- Scenery is magical: lush rainforests, waterfalls, rugged coastline and more.
- Several hikes along the way. For maximum adventure, we recommend leaving early (6-7am) with a cooler full of drinks and food.
Haleakala is a massive, 10,023 ft. shield volcano whose name translates to “House of the Sun” in Hawaiian. According to a Hawaiian legend Maui, a demigod lassoed the sun from its journey across the sky as he stood on the volcano’s summit, slowing its descent to make the day last even longer.
- Haleakala is a US National park and home to several rare and endangered species, with many restoration and preservation efforts underway.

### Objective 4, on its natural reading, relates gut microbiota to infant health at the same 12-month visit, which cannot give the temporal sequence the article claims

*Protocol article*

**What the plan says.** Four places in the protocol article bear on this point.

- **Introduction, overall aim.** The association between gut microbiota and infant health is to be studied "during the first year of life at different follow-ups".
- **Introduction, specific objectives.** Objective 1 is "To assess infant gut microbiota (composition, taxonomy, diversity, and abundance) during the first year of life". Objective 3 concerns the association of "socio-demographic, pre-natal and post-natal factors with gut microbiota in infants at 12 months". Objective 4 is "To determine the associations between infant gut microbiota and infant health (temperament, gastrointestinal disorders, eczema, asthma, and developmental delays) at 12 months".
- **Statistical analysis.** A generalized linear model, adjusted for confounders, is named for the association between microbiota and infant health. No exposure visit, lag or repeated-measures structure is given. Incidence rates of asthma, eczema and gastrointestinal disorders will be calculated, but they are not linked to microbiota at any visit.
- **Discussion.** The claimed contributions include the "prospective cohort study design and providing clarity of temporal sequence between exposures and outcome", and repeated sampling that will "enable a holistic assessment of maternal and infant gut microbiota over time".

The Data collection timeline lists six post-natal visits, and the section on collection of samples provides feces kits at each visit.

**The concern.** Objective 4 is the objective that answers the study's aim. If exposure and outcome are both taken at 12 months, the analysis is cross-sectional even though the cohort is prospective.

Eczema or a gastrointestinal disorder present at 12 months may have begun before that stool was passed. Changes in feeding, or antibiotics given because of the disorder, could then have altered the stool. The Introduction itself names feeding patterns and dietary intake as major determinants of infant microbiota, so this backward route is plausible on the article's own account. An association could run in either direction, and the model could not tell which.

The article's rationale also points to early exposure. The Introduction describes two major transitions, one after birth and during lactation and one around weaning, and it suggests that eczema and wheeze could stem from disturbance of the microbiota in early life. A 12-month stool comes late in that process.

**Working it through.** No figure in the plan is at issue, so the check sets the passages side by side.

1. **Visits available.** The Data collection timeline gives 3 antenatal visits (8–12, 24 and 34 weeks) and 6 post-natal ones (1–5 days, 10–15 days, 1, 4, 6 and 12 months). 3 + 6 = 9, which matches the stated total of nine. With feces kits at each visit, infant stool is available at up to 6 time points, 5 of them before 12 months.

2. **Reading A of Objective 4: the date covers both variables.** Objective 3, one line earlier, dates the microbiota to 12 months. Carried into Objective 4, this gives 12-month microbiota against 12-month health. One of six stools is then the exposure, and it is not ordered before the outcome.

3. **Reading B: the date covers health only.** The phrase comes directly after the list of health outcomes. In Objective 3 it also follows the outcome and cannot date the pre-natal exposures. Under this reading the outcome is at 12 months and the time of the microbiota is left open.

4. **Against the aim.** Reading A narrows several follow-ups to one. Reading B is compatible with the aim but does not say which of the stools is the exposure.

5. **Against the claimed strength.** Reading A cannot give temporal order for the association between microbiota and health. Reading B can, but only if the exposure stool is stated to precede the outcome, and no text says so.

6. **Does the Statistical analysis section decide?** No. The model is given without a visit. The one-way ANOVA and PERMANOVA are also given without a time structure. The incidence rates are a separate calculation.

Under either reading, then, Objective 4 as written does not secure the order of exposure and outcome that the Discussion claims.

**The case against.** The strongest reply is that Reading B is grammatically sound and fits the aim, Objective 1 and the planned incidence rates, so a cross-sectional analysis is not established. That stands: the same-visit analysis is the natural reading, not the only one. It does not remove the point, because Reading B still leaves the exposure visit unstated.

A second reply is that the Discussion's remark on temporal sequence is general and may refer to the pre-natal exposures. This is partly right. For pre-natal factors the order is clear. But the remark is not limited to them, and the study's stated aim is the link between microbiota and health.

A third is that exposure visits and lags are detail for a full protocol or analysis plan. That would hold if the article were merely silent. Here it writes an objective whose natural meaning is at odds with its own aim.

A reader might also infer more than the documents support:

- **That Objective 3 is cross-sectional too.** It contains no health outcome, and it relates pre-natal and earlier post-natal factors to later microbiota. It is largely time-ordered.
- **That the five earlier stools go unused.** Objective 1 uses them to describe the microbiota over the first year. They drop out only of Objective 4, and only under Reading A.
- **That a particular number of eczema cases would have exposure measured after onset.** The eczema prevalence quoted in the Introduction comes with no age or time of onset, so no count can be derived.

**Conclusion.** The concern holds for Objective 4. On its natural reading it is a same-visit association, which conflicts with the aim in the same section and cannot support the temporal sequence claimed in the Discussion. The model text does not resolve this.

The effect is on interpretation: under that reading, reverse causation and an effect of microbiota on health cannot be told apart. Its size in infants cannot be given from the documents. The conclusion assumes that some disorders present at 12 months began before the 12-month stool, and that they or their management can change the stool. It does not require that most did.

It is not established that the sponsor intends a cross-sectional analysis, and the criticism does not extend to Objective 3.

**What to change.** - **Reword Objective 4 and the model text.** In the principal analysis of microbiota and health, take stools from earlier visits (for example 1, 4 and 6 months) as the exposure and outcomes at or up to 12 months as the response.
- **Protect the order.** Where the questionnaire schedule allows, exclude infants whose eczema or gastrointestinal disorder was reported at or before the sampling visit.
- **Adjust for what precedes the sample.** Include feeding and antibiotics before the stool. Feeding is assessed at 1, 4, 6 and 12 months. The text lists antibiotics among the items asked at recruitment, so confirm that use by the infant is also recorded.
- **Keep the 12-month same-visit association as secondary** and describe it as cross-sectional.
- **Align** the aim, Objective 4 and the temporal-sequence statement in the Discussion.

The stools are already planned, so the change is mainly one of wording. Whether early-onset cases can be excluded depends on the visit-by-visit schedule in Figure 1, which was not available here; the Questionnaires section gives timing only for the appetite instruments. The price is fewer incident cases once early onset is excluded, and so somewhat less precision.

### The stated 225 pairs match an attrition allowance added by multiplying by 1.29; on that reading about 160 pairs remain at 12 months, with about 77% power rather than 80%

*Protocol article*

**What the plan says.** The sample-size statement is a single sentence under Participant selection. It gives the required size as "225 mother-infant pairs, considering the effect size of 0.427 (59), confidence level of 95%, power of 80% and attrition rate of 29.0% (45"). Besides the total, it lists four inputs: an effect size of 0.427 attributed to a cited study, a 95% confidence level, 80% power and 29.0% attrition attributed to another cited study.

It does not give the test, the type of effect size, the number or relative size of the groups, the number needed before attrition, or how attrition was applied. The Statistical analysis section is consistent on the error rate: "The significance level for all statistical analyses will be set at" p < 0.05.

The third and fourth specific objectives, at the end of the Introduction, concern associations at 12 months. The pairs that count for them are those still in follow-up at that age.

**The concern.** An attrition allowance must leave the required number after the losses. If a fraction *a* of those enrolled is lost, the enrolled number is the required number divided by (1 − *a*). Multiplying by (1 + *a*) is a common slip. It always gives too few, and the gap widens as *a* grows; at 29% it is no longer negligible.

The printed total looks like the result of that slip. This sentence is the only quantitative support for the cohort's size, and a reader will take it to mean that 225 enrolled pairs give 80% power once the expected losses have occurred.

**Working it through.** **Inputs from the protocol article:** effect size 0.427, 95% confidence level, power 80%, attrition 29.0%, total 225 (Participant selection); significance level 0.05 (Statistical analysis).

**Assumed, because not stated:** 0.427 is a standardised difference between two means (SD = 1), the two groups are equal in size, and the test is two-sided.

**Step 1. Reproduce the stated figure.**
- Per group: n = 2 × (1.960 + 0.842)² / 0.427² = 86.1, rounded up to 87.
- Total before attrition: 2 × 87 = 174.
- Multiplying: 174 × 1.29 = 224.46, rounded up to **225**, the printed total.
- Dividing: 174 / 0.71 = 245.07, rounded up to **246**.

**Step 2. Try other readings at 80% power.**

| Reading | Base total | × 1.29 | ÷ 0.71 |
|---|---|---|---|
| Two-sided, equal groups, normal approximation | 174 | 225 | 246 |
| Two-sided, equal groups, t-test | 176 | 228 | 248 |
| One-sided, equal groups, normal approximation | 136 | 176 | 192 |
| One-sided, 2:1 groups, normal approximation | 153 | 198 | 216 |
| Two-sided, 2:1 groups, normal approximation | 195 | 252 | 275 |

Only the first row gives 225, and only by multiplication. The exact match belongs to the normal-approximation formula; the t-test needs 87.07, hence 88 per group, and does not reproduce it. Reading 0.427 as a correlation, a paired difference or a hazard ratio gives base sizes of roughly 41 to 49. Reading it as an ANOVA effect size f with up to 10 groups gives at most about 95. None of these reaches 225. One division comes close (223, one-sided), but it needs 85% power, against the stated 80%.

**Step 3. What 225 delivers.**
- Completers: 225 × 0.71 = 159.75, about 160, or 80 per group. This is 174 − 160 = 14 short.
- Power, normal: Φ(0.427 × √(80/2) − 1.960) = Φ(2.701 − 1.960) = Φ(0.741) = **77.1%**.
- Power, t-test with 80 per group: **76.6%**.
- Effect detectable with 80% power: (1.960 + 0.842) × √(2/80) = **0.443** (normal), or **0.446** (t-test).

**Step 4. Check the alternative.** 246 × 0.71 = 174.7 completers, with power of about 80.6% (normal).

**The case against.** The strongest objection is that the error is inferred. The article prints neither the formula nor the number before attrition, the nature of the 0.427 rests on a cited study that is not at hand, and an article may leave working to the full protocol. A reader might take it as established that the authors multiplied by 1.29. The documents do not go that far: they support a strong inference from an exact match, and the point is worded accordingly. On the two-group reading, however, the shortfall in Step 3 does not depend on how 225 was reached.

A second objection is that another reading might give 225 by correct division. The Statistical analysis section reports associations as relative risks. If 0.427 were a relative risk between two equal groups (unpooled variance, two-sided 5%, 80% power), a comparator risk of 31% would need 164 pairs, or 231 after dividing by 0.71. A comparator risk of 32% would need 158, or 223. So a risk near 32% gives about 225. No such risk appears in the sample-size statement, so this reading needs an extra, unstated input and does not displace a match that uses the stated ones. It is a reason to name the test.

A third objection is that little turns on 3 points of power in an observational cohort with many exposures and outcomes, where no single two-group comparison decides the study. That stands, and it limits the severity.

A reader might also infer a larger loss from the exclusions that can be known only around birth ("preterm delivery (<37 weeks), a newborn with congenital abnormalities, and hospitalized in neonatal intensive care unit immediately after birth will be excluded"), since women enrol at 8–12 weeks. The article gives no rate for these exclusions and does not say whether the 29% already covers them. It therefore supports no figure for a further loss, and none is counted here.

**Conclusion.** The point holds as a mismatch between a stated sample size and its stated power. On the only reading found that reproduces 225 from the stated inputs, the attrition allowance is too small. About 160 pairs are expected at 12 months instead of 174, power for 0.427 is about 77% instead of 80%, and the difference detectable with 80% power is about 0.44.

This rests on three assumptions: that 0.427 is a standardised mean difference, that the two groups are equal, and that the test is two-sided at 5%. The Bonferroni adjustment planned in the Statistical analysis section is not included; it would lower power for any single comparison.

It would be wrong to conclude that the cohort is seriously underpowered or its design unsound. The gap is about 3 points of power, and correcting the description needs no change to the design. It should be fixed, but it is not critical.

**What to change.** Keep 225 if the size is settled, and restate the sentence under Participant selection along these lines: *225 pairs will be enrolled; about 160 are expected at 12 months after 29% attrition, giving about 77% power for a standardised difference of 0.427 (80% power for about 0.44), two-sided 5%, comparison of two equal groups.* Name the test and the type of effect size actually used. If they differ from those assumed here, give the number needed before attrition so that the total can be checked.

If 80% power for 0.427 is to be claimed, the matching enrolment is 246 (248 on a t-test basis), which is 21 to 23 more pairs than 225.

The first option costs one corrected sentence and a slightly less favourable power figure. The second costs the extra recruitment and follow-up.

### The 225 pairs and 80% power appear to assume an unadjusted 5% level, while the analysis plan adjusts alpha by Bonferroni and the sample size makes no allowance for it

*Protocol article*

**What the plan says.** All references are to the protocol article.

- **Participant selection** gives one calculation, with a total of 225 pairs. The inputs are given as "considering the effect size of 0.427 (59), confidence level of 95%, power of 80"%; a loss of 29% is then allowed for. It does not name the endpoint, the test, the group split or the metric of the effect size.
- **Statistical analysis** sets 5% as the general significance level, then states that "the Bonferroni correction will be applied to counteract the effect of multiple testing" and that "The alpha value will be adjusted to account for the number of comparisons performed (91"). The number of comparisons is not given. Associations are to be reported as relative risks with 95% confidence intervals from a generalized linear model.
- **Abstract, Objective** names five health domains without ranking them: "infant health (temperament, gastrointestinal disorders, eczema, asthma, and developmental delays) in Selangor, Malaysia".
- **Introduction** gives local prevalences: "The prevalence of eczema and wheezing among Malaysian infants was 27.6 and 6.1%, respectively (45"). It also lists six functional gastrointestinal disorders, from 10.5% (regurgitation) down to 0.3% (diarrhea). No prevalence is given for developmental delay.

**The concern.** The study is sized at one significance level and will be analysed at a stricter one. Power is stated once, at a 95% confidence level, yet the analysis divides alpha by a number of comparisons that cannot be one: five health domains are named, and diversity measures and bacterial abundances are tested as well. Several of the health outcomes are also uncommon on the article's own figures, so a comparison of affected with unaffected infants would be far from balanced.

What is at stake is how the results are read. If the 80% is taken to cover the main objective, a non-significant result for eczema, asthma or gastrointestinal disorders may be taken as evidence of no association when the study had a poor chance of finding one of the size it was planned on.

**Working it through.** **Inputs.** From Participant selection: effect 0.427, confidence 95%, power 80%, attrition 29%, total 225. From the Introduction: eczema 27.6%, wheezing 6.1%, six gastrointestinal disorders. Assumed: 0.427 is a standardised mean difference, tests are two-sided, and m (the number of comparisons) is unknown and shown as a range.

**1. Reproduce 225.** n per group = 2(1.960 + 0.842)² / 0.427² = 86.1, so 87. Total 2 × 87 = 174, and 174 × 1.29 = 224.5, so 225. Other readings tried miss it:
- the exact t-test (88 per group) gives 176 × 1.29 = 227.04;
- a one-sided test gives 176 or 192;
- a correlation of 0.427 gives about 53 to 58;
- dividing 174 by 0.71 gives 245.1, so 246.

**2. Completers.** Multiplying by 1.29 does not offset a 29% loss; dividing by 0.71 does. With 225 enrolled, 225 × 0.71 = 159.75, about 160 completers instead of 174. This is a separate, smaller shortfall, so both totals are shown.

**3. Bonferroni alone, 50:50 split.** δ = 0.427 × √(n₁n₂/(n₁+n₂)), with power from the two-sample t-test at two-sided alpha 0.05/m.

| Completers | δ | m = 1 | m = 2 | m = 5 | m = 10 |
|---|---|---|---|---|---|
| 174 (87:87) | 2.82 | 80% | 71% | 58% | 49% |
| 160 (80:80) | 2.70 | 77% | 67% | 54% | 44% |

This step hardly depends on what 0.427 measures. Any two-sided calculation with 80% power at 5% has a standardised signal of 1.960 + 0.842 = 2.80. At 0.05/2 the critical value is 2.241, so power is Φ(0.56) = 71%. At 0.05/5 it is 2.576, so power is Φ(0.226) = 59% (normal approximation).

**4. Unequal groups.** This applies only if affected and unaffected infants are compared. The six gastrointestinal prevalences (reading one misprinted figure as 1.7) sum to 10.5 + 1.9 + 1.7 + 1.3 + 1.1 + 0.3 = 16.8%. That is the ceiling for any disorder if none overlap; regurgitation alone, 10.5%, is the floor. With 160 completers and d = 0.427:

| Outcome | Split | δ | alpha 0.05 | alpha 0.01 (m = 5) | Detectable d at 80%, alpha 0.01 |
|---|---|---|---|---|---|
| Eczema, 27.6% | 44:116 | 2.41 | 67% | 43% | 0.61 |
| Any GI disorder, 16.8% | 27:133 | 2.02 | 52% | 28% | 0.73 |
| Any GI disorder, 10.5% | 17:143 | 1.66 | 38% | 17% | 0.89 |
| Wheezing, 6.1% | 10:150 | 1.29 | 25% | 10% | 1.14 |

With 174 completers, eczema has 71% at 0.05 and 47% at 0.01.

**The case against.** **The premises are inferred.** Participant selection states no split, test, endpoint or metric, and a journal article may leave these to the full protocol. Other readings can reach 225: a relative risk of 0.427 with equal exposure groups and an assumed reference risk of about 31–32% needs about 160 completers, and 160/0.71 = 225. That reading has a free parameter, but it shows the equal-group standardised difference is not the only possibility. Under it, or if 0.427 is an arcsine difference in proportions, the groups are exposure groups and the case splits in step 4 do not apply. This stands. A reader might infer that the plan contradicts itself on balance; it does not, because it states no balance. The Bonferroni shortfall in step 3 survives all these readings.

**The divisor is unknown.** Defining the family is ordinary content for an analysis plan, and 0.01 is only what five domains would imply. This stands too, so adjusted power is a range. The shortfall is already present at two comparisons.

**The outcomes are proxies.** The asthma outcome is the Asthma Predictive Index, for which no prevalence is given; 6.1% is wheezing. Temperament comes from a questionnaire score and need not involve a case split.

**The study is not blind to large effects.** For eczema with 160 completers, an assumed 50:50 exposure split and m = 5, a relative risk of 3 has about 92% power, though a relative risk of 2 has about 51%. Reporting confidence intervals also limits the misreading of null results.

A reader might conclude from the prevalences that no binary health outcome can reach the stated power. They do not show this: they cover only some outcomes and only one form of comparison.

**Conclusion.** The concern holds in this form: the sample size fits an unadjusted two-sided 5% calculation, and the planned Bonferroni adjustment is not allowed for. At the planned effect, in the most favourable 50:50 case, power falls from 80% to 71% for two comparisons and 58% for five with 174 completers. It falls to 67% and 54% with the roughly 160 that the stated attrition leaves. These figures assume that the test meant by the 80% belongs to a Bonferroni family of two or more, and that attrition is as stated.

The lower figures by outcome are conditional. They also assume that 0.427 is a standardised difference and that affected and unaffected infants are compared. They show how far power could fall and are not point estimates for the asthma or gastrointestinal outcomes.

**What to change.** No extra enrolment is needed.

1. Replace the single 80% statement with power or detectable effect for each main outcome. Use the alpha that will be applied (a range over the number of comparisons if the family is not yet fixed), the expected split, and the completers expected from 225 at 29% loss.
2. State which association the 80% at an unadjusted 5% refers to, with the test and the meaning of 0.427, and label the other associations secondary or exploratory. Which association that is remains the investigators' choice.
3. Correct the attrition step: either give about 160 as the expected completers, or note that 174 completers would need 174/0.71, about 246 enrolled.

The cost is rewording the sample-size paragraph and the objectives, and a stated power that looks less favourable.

- Park weather: is unpredictable, with temperatures in 40s and 60s, but also very chilly during high winds. Always bring layers of clothes with you!
- Park activities: star gazing, bird watching, hiking, horseback riding and camping.
- Sunrise at Haleakala: You can drive atop the highest peaks of Haleakala to the Haleakala Visitor Center and watch the sunrise. The drive to the summit can take 2-3 hours and be prepared that it will likely be 30-40 degrees cooler than Kihei. You can also ride down from the summit on a bike – several organized tours are being offered – these must be booked ahead of time.
Most Popular Maui Beaches
There are 81 accessible beaches on Maui and 39 have public facilities. We can’t really say there’s a “best” beach because all of the beaches are pretty awesome.
The list below is far from complete, but includes some of our favorites as well as some of the most popular beaches on Maui:
Kalepolepo (Across from Kihei Bay Vista)